How are school teachers and administrators dealing with the preponderance of handheld devices used by their students? Since many students would like to use their devices in school, many school systems are developing Bring Your Own Device (BYOD) policies about bringing one’s own device to school to use in the classroom. The BYOD situation presents many issues such as cross-operating system compatibilities, compatibility with software, hardware, security issues, network issues and so forth. Some students simply can’t afford the devices and some can afford better devices than others. Some schools dole out handheld devices such as laptops and tablets on carts for a period or two, with limited ability for the students because there are only so many to go around. One solution for these issues can be found developing in the Netherlands.
Starting in August 2013, 11 schools will open in the Netherlands based on Steve Jobs’ vision of transforming education using the iPad. Approximately 1,000 children from 4to 12 years old will attend the schools, without notebooks, books or backpacks. Each of them, however, will have his or her own iPad. There will be no blackboards, chalk or classrooms, homeroom teachers, formal classes, lesson plans, seating charts, pens, teachers teaching from the front of the room, schedules, parent-teacher meetings, grades, recess bells, fixed school days and school vacations. If a child would rather play on his or her iPad instead of learning, it will be okay. And the children will choose what they wish to learn based on what they happen to be curious about. For proponents of Constructivist education also known as student centered learning, this is just the type of learning program that fits their ideology. Many school systems in the US are embracing and attempting to implement Constructivism as well as designing a technology infused curriculum. Educators in the Netherlands, by way of Steve Jobs’ vision, may have found the solution.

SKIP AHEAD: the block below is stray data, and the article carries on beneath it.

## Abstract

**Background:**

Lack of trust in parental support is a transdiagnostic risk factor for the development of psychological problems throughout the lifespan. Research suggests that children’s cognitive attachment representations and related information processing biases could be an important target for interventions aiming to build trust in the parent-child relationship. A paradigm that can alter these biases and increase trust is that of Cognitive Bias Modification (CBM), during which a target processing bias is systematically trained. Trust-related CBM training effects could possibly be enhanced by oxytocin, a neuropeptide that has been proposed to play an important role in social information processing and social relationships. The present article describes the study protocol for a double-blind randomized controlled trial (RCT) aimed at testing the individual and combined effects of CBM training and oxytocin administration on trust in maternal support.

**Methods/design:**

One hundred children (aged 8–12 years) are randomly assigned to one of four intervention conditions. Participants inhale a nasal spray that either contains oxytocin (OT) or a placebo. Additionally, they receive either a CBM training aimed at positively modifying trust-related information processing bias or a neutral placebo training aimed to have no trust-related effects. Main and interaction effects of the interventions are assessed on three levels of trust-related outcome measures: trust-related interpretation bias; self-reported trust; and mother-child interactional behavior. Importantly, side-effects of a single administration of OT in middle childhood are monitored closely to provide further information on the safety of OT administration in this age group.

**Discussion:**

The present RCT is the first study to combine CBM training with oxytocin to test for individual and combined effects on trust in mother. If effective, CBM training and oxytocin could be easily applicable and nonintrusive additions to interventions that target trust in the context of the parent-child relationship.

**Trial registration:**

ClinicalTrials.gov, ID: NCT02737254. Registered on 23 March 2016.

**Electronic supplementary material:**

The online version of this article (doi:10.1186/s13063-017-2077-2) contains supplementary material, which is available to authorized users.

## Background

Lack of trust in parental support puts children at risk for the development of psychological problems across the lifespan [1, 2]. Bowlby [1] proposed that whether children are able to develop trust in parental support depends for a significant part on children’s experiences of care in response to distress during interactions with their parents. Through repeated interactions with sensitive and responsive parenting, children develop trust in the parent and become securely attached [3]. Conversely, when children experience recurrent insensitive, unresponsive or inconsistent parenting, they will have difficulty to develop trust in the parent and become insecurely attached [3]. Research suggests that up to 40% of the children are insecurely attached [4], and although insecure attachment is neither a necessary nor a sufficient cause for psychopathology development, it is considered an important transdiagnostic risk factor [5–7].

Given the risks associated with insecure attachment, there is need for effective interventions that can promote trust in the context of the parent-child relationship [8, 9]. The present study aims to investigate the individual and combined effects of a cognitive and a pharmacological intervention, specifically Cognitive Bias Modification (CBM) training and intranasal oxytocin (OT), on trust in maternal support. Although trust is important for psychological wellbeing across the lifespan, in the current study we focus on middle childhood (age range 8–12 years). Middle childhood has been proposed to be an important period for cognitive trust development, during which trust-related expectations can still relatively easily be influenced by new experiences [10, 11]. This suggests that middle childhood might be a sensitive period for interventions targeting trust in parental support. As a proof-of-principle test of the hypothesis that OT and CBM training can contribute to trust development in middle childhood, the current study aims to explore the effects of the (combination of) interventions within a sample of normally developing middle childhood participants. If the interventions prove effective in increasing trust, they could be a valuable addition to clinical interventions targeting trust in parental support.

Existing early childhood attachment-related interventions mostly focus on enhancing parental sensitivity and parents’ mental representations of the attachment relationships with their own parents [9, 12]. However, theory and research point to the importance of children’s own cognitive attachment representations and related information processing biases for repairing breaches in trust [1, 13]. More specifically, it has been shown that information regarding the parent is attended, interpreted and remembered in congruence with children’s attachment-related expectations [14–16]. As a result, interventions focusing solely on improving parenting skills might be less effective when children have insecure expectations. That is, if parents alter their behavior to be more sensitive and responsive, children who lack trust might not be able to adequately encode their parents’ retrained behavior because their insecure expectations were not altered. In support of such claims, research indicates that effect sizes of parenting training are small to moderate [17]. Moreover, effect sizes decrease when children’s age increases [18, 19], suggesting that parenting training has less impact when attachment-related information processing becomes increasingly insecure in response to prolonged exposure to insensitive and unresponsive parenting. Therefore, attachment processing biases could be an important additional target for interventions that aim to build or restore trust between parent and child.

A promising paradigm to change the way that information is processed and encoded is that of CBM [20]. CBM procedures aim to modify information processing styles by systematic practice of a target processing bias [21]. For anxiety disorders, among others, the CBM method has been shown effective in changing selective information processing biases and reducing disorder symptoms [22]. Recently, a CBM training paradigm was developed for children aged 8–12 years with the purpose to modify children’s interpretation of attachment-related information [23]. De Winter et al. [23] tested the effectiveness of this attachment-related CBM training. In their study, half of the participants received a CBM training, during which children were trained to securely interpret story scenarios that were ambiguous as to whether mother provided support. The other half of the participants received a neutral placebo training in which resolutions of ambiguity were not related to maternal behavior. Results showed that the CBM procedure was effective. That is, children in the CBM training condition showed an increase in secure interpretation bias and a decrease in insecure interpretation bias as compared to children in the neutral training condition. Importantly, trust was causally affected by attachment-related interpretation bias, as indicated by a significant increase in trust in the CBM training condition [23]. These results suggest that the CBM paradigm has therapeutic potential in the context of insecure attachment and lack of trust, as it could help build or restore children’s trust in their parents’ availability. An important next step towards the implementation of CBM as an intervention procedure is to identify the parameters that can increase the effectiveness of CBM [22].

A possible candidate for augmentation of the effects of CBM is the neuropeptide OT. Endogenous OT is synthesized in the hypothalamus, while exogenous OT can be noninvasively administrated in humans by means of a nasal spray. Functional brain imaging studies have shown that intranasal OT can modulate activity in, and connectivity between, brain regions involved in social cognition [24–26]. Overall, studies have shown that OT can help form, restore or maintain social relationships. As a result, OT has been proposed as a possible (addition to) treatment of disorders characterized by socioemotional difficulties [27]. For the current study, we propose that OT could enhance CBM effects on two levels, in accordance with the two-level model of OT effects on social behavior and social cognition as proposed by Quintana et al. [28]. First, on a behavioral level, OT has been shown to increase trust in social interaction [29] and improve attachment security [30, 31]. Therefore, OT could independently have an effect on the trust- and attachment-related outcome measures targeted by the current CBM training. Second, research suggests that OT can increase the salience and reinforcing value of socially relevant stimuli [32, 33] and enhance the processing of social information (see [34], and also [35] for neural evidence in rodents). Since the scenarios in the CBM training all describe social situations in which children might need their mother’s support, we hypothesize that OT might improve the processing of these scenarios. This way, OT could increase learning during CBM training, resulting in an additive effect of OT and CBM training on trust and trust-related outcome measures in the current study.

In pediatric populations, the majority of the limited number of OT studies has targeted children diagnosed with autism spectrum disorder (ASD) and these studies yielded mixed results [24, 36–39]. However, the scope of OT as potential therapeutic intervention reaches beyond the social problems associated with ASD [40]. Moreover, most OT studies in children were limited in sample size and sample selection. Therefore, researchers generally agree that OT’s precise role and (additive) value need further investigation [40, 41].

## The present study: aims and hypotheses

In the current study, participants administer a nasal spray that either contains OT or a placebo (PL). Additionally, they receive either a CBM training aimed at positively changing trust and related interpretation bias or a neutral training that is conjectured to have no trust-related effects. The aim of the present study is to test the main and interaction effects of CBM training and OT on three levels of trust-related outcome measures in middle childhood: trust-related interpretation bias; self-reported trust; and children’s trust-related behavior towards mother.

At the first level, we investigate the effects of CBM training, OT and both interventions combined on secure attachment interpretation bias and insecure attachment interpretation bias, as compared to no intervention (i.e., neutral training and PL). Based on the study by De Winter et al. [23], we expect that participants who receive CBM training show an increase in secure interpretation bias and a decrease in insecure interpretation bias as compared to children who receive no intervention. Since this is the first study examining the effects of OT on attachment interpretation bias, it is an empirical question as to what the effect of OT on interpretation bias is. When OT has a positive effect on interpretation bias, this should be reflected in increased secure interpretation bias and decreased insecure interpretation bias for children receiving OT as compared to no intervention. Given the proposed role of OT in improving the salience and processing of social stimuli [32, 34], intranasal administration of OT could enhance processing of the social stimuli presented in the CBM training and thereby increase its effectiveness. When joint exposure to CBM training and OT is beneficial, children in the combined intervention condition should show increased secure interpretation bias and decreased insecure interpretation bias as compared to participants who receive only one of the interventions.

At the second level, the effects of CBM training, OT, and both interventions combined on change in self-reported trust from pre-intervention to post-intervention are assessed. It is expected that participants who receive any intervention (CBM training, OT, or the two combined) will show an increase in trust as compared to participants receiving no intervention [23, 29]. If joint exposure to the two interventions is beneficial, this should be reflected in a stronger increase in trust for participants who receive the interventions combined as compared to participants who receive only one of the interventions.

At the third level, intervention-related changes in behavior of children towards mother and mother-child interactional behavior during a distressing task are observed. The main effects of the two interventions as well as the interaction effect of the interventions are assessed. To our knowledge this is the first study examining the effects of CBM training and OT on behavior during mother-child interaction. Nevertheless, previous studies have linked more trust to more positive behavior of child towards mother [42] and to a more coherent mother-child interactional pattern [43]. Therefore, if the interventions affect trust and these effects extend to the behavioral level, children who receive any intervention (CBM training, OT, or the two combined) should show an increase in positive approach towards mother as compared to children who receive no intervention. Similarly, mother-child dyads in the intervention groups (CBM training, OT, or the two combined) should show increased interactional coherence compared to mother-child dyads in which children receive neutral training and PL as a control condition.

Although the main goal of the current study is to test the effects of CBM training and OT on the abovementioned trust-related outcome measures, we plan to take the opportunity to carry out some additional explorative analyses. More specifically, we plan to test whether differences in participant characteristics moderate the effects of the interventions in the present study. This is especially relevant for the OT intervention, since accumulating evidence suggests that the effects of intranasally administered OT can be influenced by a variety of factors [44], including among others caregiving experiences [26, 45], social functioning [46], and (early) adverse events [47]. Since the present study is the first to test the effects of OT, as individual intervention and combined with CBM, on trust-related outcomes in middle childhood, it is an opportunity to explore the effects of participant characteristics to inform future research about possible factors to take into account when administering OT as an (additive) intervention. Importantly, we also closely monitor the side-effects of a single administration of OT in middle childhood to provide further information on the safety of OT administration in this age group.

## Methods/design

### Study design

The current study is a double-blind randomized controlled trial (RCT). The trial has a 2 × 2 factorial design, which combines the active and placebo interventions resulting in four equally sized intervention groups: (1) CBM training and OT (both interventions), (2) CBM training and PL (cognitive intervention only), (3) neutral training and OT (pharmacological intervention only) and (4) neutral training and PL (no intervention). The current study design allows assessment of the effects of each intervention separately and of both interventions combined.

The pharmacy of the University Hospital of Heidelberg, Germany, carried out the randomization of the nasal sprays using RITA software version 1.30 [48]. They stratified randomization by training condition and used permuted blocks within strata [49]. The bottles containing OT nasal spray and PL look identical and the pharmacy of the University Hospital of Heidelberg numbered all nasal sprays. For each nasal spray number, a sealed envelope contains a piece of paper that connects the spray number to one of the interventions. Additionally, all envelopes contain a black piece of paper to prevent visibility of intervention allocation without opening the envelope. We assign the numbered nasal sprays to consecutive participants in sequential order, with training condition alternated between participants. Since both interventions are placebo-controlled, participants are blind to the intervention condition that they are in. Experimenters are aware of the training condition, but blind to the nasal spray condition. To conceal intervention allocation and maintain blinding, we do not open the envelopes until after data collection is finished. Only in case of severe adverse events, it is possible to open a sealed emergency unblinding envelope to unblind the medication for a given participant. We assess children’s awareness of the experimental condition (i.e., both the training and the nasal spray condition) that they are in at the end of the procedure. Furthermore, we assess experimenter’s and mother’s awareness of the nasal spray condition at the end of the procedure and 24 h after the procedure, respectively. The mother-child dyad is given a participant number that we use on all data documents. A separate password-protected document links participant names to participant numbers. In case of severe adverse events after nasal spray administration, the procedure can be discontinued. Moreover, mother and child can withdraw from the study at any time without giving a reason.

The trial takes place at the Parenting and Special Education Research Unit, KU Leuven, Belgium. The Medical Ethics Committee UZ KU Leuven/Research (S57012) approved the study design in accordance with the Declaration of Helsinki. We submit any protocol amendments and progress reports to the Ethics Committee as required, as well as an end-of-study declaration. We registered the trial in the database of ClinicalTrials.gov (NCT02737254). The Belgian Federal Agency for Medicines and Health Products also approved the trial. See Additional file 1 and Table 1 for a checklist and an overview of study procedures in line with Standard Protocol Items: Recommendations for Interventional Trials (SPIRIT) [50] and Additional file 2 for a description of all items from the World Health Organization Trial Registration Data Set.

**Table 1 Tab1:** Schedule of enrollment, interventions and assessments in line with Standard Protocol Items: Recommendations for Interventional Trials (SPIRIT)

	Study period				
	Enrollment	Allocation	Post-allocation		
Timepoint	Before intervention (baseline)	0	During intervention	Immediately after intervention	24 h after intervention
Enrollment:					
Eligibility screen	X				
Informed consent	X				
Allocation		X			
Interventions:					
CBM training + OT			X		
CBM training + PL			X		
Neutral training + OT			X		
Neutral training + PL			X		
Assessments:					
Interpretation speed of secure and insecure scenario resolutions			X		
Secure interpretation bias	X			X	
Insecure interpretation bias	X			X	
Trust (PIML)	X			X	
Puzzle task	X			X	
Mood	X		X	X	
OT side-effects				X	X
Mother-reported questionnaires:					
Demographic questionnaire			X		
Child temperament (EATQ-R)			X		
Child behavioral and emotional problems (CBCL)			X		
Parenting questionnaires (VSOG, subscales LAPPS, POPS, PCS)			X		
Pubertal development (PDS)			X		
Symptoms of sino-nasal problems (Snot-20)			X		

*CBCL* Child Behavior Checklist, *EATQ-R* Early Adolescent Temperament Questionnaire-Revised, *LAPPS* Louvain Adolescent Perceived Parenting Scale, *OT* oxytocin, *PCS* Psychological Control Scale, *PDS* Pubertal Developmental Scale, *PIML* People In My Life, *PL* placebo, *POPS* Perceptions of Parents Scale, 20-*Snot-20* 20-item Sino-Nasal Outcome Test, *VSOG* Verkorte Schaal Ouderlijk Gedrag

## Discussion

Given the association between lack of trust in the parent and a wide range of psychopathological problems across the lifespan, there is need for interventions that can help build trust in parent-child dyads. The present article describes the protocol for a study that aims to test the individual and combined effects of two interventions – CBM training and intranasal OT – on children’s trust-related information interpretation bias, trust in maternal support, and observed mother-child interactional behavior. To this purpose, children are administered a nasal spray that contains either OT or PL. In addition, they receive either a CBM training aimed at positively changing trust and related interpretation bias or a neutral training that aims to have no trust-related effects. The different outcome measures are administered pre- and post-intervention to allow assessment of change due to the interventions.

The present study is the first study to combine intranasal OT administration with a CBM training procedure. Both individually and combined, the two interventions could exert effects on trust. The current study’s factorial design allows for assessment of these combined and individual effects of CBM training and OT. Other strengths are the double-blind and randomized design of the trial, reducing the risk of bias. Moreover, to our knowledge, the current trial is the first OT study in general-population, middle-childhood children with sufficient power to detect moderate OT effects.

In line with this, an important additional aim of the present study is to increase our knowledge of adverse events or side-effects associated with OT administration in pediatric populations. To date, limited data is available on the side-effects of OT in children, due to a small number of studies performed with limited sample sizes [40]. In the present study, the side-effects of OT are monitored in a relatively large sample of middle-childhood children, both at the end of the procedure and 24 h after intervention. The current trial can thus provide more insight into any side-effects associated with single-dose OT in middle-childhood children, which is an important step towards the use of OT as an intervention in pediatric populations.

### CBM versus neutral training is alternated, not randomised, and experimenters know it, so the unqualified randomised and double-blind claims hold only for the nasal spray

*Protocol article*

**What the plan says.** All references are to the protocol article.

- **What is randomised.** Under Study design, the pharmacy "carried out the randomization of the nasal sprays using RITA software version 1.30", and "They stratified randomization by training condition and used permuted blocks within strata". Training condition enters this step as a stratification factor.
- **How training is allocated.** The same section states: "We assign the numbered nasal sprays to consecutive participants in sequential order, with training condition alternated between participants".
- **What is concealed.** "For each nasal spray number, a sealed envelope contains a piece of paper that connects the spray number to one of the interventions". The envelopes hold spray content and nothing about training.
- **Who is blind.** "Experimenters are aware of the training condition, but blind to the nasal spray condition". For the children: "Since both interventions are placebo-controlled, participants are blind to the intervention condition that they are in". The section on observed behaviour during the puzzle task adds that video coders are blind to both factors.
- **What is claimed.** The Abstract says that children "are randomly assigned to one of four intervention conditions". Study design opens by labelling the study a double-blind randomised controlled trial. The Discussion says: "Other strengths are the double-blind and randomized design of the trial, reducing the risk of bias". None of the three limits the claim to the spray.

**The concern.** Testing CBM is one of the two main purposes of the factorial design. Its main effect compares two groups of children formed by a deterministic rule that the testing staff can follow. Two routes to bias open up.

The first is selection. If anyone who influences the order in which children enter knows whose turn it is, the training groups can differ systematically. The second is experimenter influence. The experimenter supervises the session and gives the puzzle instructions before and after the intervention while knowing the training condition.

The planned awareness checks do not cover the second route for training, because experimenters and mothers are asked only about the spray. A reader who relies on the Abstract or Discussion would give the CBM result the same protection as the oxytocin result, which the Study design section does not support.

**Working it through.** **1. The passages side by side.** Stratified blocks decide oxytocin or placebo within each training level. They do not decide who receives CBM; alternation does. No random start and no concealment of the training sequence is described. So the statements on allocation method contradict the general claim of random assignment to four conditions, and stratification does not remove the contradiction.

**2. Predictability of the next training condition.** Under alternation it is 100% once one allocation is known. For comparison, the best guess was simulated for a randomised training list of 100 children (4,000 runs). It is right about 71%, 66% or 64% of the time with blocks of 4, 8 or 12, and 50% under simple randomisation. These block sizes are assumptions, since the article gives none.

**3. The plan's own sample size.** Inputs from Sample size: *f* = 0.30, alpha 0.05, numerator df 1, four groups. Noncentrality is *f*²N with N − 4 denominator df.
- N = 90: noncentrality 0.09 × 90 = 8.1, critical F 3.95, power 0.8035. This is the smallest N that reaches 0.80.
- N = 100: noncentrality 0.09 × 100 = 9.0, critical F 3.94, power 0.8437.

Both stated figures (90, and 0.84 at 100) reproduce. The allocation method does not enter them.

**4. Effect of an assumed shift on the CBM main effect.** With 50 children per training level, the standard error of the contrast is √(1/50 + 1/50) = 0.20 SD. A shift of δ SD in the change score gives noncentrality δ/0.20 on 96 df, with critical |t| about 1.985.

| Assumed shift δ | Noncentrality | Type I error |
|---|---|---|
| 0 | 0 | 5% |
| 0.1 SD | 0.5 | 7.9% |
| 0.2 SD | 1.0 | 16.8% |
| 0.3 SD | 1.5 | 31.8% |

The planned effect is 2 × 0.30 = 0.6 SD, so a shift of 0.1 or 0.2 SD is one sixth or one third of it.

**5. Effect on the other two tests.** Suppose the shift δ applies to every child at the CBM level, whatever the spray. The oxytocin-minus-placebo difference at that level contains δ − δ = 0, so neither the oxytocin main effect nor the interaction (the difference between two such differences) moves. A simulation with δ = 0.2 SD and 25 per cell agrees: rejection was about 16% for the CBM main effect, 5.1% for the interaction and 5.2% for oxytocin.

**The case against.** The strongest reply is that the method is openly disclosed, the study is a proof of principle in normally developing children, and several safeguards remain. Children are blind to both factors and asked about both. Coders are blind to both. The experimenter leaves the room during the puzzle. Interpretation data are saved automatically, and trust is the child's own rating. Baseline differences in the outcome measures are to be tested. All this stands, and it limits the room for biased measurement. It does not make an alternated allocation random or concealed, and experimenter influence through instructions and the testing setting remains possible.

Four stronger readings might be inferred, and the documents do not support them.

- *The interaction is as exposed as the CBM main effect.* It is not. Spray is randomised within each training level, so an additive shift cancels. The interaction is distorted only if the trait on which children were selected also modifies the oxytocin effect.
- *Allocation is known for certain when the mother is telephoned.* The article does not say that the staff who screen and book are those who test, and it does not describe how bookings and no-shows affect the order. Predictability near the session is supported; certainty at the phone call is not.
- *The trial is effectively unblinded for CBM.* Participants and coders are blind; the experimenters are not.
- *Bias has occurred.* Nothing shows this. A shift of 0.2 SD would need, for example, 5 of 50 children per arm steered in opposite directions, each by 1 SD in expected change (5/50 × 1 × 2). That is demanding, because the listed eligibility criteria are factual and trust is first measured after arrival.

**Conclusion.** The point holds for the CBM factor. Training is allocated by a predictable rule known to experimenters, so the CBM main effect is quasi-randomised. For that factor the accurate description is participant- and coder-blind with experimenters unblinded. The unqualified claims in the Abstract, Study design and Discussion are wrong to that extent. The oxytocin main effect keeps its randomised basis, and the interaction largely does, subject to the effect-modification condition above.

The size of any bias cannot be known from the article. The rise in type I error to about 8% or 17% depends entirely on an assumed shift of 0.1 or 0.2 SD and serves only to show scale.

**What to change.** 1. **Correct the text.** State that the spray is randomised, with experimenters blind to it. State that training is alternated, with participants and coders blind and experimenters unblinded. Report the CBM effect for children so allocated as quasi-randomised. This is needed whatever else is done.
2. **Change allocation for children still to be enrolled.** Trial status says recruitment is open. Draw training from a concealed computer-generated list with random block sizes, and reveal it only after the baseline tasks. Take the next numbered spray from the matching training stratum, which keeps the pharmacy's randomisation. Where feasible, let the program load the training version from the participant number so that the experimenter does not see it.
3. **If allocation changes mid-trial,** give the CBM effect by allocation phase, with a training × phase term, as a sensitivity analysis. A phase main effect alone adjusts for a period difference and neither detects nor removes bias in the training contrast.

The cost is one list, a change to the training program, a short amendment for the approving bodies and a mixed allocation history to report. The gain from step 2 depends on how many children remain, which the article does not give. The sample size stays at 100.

Like the Constructivist model of individualized instruction, students will learn at their own pace by using iPad apps, with teachers serving as coaches to help them reach goals and advance to subsequent levels. Teachers, children, and parents meet to discuss goals for each six-week period, setting up standards to help students gain the knowledge and skills to move on to the next level. The schools will be open from 7:30 AM to 6:30 PM every day of the year except Christmas and New Year’s Day, with children free to come and go as they please as long as they are present during the core school day that runs from 10:30 AM to 3:00 PM.
This is far from an experiment and can be viewed as an all-out movement, as Dutch researcher Maurice de Hond, the man behind the initiative, believes that the number of schools should grow to at least forty next year, with the schools being publicly funded and open to all children and subsidies available to families unable to afford an iPad. Will this be playing soon in a school system near me? Let’s hope so.